It goes without saying that it will take men of forceful character to drag themselves out of this morass of disappointment and self-doubt in which SA rugby players and fans now seem to be wallowing. Unfortunately our old nemesis, the Super 12, is barely 10 weeks away, which means that Bullet, AJ, Jannes, Lukas, Os and the other contenders for the Crazy Gang had better queue up at the Xmas dinner for thirds – we want them big, mean and a little bit crazy, ready to take the sword to those pesky Anti podeans. Defeat is not an option.
In a World Cup year, our collective fragility would just not withstand another debacle like this year's competition, when 3 of the 4 SA sides filled the bottom places on the Super 12 log. Given the anxious introspection and sudden lack of momentum in the Bok camp, one shudders at the impact a glut of losses in the opening rounds would have on our manne.
But I must admit that hope still springs, or flickers, eternal in my breast: just as the Boks' form suddenly disappeared, me hopes, so it will miraculously reappear, in time for Corné and his merry men, if not to lift the Web Ellis trophy in Sydney next year, then to at least be worthy title contenders. And, by Gad, to play with the skill and mongrel fighting spirit of the generations of Springboks before them. Doc, oom Boy, Polla and Die Windhond would expect nothing less.
Gird your loins, throw the bones, pray to the heavens – we must prevail! Afterall, God's a South African, isn't she? And pour me a stiff one, maestro.
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|Annus Horribilis by Desmond Organ|
Accusations and counter accusations have been flowing freely in the last few weeks as to what is currently wrong with the Springboks. I wonder if it really matters where the accusations stem from, the fact is that the truth hurts and it is clear to most of us that there is a serious problem. This year must rank as one of the most disastrous in recent years; the failures against the 1997 Lions and the last All Black tour to South Africa are quite insignificant. It has indeed been an Annus Horribilis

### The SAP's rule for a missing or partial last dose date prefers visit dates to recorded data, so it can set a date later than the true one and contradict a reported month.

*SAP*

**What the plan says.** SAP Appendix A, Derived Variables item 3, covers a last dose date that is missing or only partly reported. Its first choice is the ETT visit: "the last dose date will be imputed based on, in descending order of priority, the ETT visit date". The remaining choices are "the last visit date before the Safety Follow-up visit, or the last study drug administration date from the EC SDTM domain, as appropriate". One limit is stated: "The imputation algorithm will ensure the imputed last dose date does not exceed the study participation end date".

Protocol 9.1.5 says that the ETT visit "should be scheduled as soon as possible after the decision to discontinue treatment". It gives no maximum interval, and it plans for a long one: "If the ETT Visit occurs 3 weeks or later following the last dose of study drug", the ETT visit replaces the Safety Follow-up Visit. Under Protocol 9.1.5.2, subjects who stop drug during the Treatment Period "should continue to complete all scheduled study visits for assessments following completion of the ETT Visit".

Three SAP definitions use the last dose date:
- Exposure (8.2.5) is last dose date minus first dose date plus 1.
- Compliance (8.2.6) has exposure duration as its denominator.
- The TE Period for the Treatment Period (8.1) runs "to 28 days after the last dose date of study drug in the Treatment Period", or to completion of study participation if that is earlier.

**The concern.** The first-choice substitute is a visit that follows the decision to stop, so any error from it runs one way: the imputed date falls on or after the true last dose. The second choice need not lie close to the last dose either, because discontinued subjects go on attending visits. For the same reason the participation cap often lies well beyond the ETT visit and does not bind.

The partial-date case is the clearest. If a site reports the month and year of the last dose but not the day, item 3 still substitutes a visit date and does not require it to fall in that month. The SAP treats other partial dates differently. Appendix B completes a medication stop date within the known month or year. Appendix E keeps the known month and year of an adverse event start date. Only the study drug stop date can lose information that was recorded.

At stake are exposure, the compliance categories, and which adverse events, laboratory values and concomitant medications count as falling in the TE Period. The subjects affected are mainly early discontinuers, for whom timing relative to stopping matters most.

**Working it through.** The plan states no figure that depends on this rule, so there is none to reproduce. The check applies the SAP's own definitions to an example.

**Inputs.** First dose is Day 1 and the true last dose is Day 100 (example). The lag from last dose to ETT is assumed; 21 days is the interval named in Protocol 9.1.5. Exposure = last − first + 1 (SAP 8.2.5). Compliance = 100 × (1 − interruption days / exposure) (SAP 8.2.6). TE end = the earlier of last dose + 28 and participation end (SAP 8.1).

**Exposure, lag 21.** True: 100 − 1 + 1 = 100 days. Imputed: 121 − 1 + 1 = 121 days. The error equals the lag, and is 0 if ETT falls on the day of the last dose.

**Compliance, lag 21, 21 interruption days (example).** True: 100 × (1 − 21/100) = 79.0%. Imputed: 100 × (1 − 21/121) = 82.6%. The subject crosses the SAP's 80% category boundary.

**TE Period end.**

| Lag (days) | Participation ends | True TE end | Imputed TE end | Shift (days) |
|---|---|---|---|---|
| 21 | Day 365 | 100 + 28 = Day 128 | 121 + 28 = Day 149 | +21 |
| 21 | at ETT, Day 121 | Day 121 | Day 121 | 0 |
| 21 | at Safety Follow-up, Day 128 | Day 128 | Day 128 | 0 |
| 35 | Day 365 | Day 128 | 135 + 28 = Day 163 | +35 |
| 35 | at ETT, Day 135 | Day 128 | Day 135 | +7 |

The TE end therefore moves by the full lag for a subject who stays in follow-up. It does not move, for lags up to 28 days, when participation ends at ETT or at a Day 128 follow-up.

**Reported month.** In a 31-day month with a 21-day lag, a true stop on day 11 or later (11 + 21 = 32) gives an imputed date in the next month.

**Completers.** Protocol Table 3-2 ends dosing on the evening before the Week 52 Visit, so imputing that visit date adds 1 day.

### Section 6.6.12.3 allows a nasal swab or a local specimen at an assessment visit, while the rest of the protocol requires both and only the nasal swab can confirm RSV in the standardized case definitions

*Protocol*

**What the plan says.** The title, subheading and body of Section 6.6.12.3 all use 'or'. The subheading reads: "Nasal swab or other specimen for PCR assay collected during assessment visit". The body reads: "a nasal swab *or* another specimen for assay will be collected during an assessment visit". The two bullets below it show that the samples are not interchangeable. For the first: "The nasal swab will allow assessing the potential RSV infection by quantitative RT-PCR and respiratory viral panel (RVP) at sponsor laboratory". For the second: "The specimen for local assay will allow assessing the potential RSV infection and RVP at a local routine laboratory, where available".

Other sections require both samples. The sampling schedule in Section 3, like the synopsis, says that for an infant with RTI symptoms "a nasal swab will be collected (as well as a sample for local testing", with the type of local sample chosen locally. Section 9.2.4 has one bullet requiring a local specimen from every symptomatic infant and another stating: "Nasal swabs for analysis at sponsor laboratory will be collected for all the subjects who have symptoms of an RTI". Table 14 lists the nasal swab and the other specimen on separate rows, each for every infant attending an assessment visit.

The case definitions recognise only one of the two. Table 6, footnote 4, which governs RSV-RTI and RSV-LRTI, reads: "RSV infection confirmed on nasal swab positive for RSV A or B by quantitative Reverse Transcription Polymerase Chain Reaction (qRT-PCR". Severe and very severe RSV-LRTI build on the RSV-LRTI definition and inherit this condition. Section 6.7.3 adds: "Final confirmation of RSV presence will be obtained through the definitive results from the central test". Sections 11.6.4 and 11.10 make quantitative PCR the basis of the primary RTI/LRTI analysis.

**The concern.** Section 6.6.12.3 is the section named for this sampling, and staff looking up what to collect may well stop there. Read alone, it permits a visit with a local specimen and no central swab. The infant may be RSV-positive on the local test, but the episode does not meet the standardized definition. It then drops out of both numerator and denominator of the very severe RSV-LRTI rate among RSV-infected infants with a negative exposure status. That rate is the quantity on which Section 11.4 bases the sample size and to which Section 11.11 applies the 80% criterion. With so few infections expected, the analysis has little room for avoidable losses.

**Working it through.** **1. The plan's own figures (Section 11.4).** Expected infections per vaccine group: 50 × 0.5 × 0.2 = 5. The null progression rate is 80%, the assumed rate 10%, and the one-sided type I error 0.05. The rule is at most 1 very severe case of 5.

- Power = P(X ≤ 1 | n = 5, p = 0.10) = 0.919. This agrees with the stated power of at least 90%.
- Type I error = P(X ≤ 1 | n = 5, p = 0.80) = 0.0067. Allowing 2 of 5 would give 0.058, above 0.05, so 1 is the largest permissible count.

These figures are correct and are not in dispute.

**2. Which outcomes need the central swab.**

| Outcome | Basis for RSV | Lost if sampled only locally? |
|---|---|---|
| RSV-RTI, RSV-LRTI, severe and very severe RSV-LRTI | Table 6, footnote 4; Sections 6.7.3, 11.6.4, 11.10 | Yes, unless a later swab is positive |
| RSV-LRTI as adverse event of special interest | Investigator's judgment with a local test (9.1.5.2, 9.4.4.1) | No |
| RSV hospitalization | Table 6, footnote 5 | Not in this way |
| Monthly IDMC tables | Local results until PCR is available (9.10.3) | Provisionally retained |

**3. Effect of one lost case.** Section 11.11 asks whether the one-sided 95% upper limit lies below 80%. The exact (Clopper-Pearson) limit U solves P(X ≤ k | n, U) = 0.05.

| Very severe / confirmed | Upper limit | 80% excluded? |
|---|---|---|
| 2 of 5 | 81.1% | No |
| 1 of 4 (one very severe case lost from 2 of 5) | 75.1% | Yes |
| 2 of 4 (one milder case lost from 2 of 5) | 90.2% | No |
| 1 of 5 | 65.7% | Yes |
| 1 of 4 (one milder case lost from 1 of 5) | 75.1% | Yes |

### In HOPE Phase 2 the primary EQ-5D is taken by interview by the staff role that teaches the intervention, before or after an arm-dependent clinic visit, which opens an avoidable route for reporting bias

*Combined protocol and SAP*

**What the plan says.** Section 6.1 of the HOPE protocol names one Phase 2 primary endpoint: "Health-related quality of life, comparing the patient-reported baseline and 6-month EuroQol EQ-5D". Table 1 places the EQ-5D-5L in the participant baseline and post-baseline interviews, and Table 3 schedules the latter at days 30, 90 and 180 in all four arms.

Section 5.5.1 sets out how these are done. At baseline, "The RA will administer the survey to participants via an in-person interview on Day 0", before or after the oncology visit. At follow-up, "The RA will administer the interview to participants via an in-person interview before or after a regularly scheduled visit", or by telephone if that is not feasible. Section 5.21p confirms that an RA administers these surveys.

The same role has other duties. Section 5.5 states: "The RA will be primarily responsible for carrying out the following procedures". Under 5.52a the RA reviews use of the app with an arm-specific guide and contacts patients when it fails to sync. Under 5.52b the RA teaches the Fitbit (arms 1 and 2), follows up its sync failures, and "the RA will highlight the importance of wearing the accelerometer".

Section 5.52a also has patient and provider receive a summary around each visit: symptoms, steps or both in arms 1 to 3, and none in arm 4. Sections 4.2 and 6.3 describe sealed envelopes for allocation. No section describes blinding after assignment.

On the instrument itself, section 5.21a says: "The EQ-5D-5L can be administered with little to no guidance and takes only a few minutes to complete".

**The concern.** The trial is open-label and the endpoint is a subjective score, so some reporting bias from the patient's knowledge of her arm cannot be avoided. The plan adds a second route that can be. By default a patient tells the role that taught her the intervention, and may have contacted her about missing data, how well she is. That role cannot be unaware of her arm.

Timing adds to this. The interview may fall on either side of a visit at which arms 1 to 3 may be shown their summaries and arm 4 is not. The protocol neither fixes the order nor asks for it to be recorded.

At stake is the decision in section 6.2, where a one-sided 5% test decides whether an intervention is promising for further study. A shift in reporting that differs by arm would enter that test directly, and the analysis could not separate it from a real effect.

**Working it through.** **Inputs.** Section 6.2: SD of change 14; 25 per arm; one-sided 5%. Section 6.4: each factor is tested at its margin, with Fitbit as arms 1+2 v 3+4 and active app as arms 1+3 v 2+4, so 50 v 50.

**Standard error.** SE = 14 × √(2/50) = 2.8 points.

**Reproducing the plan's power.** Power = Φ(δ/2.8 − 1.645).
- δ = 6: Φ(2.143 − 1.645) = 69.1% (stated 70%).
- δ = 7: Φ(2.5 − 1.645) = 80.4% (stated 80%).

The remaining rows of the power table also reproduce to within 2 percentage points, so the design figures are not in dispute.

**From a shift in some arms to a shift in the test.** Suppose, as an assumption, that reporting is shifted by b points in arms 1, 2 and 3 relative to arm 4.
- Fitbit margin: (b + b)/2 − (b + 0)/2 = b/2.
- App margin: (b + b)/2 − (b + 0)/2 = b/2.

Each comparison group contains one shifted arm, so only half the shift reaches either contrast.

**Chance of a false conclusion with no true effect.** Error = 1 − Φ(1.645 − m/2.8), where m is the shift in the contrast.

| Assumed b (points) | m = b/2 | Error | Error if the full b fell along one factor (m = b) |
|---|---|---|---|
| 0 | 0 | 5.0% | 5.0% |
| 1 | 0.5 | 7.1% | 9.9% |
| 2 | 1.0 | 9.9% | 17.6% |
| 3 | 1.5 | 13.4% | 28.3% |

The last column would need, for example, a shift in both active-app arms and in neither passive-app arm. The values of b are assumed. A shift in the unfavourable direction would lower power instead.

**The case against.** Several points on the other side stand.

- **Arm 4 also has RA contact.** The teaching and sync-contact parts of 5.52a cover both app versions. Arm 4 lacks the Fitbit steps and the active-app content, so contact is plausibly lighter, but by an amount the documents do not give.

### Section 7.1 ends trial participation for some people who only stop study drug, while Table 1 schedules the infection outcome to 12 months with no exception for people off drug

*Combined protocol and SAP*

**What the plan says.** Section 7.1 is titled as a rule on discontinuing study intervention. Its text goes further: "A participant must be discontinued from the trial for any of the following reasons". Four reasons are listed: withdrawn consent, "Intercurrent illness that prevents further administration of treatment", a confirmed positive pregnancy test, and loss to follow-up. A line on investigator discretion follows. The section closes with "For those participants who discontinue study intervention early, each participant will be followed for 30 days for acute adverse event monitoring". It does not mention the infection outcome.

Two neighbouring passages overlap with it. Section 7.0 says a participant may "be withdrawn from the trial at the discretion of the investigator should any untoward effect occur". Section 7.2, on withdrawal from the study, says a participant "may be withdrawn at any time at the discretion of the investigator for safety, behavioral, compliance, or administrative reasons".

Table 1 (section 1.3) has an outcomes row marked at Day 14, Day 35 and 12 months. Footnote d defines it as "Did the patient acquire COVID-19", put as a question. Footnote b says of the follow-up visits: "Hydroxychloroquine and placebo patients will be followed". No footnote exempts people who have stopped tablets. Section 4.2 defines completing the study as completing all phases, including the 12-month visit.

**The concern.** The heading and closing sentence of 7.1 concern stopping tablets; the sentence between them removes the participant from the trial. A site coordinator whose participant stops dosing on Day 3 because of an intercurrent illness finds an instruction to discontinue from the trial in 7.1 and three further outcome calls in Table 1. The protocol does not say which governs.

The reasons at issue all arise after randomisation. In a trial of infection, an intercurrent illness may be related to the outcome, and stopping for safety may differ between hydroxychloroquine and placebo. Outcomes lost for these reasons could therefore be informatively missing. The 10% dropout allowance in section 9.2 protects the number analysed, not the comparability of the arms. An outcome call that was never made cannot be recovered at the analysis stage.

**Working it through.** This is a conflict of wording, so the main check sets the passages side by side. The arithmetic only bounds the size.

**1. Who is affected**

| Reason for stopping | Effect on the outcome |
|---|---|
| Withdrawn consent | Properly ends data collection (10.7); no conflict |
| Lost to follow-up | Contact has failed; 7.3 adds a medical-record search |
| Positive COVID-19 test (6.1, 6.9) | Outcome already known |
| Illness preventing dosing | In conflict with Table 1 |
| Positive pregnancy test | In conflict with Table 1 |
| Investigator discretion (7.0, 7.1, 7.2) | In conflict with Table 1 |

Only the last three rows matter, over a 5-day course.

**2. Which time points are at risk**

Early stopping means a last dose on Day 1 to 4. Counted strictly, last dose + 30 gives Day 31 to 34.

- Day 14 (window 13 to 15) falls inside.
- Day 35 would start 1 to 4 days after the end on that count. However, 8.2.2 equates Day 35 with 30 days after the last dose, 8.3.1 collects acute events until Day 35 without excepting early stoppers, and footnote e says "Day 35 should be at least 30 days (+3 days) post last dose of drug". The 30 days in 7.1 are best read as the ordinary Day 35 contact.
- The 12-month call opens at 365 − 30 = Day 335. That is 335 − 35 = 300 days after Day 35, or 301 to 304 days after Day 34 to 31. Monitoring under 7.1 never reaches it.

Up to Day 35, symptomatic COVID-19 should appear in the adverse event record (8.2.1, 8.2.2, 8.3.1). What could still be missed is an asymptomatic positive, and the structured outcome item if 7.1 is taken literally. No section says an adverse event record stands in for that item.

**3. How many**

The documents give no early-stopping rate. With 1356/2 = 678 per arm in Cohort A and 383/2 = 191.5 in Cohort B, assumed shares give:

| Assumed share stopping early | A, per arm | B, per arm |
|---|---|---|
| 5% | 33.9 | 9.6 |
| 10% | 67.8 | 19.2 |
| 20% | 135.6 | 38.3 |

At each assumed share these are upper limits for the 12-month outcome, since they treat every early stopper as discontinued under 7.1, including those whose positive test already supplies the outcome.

From the temporary euphoria that flowed at the end of the final Tri-Nations game against Australia has come a complete drought. If there was any temporary hope amongst the Springbok faithful it was well and truly brought down to earth on the tour to the north. Nobody can honestly deny the fact that there is a crisis in South African rugby, I will be the first to admit otherwise should we by some miracle turn it all around in the next several months.
Some have called it back patting, others complete lack of commitment and a lack of basic skills and others have gone as far as to question the professionalism of the professional sports arm or SARFU. The latter have quite simply been very brave as it is quite common knowledge that they will not tolerate any form of “open attack”, whatever that is supposed to mean. Sometimes it is easier to sit back from a distance and observe the organized chaos. It is also true that the Springboks are by no means the only team that is bedeviled by temporary euphoria.
The Chicago Bears of the National Football League have also impressed only to subsequently deceive. A year ago they were approaching a 13 and 3 record, which by all accounts was the combination of a well organized defensive unit and a touch of luck. A year later and they are basically a shadow of their former selves. Crippling injuries and the over consumption of their luck reserves has seen them tumble out of contention. To the amateur sports enthusiast there are several striking similarities.